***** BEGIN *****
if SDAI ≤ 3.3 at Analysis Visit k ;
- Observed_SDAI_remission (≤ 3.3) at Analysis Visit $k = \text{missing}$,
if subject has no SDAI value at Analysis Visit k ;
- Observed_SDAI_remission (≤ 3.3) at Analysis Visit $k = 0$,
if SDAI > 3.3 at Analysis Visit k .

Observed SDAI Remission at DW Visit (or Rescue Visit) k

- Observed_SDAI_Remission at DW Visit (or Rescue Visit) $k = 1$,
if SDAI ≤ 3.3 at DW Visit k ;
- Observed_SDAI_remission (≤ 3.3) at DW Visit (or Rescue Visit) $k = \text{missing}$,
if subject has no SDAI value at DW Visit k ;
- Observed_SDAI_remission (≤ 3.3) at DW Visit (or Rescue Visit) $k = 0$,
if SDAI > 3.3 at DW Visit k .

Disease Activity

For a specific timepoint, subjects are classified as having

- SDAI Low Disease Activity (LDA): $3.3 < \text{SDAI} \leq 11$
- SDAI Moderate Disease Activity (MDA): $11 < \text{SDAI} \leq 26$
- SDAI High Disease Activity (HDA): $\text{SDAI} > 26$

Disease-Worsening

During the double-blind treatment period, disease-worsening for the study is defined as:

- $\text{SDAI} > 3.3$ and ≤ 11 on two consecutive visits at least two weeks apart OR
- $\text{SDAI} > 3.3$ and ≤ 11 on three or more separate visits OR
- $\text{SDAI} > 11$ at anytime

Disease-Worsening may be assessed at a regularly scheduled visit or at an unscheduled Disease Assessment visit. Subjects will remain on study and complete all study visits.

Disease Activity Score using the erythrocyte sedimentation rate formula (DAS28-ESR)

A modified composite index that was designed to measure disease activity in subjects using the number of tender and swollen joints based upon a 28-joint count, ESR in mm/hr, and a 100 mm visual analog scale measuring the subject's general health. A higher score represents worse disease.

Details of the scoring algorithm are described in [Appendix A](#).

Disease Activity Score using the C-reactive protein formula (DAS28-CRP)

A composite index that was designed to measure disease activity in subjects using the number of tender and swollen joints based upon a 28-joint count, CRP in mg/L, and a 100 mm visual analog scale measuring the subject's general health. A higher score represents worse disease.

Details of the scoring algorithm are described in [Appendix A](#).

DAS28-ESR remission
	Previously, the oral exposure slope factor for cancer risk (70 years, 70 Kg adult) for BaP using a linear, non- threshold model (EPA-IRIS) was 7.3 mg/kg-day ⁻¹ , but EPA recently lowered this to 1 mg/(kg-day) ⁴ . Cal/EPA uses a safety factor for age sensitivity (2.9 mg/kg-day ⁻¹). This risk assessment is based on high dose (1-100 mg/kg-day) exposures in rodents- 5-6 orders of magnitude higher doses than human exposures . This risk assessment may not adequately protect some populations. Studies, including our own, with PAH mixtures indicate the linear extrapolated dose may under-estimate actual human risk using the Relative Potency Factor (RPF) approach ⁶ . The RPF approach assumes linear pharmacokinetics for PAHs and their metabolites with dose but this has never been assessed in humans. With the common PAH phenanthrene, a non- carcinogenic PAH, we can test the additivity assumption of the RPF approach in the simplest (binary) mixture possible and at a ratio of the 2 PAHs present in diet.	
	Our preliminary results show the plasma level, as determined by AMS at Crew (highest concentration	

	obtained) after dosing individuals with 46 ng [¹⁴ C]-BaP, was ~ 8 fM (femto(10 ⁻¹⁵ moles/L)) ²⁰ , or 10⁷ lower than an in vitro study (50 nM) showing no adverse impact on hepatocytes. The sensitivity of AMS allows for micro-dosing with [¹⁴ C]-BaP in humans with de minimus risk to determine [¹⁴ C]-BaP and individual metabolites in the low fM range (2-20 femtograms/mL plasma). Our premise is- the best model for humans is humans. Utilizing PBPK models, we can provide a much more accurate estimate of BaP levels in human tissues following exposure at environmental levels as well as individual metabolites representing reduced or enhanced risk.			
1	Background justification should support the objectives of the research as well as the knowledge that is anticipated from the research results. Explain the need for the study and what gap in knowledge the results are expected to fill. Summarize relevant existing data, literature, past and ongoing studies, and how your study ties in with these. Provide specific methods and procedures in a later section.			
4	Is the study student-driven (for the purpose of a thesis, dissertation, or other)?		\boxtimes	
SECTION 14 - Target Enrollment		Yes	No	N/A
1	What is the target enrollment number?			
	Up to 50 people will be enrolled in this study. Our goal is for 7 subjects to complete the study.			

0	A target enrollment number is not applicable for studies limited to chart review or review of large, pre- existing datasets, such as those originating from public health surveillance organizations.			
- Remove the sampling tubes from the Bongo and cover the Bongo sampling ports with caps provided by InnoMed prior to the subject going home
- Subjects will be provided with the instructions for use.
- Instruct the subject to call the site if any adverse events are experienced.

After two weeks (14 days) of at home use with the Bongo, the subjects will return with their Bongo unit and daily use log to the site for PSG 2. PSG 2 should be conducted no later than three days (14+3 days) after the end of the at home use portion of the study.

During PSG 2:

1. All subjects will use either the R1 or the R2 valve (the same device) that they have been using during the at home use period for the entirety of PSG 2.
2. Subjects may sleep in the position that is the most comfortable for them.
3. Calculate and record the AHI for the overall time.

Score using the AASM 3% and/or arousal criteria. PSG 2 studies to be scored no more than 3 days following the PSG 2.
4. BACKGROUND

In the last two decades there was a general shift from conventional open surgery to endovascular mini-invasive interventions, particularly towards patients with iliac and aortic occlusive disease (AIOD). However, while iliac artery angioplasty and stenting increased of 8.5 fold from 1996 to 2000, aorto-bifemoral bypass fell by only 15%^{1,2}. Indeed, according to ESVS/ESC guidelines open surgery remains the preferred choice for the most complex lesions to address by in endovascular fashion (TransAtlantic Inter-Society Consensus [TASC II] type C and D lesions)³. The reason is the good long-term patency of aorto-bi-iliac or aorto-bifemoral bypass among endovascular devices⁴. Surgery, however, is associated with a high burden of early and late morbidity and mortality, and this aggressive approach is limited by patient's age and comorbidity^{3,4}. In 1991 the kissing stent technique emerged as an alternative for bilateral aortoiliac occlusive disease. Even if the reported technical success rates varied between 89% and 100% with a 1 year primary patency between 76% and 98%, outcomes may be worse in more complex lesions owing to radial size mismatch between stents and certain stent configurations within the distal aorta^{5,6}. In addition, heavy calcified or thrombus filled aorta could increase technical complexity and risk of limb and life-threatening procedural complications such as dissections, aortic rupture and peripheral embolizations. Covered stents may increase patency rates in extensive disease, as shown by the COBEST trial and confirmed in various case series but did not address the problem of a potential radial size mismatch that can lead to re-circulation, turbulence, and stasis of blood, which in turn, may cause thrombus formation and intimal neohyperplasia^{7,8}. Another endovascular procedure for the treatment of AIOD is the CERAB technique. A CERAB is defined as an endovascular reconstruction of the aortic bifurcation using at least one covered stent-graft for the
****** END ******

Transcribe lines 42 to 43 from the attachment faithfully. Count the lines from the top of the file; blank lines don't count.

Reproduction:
- Instruct the subject to call the site if any adverse events are experienced.

After two weeks (14 days) of at home use with the Bongo, the subjects will return with their Bongo unit and daily use log to the site for PSG 2. PSG 2 should be conducted no later than three days (14+3 days) after the end of the at home use portion of the study.